South African activists and CSOs to hold protest during Standard Bank AGM in solidarity with EACOP affected communities in Uganda & Tanzania

  • On Monday, 12th June 2023, activists, and Civil Society Organizations in South Africa will stage a protest outside Standard Bank’s offices in Rosebank, Johannesburg as the bank holds its Annual General Meeting.
  • The protest will highlight the urgent need for Standard Bank to withdraw its support for the East African Crude Oil Pipeline (EACOP) due to the threats it poses to the well-being and livelihoods of local communities as well as the environment.

Ahead of its General Assembly, the CSOs and StopEACOP coalition are asking Standard Bank to demonstrate leadership by divesting from environmentally harmful projects like EACOP and instead redirecting its investments towards sustainable and clean energy solutions which prioritise the provision of energy access to communities. By doing so, the bank can align its actions with the global imperative to promote low-carbon and inclusive economies and position itself as a responsible financial institution committed to addressing the climate crisis alongside socio-economic inequalities.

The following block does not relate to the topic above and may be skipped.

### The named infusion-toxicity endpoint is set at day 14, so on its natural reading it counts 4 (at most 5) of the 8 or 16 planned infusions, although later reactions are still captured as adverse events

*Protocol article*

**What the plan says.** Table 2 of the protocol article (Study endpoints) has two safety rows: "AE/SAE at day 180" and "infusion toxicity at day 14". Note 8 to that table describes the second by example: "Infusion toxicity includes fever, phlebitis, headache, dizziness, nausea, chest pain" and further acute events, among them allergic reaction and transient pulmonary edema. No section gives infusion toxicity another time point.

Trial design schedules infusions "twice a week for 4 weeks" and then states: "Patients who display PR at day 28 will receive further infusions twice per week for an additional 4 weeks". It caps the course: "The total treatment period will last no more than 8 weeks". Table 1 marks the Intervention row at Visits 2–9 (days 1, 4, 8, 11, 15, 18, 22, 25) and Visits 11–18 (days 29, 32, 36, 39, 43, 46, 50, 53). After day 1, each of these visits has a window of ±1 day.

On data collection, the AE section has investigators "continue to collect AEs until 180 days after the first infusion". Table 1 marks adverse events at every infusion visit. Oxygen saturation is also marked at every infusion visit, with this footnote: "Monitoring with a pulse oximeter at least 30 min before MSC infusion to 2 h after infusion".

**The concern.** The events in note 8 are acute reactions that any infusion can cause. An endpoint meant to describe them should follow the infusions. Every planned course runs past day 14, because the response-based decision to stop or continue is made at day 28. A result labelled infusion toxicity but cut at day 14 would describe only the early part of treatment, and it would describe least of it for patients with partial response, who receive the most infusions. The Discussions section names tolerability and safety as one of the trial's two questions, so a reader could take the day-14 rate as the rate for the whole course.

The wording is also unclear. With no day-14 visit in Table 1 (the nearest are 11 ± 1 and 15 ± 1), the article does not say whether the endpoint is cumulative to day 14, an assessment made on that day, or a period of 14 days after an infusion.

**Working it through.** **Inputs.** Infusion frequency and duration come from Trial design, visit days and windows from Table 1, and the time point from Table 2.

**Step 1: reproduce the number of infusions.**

Sim Tshabalala – Group Chief Executive Officer, Standard Bank Group. Image credit: Standard Bank


The East African Crude Oil Pipeline (EACOP) is a proposed 1,443-kilometer (897-mile) pipeline transporting oil from Uganda to Tanzania. The pipeline is expected to cost $3.5 billion and be financed by a consortium of banks, including Standard Bank and the Industrial and Commercial Bank of China.

In 2022, Just Share and Aeon, two shareholder advocacy groups, filed a shareholder resolution with Standard Bank, requesting that the bank update its climate policy and set short-term and medium-term targets for reducing its financed emissions from oil and gas.

The bank is on record stating that it found the economic argument for the controversial EACOP project viable and that they were taking time to assess the environmental concerns. The StopEACOP campaign finds that statement hypocritical in the face of the negative reports about the impact the project will have on climate change, the negative impacts it is already having on frontline communities in the form of loss of land and livelihoods, not to mention the human rights abuses that have now seen 27 major banks distance themselves from the project. The latest is Japan’s Mitsubishi UFJ Financial Group (MUFG).

Author: Bryan Groenendaal

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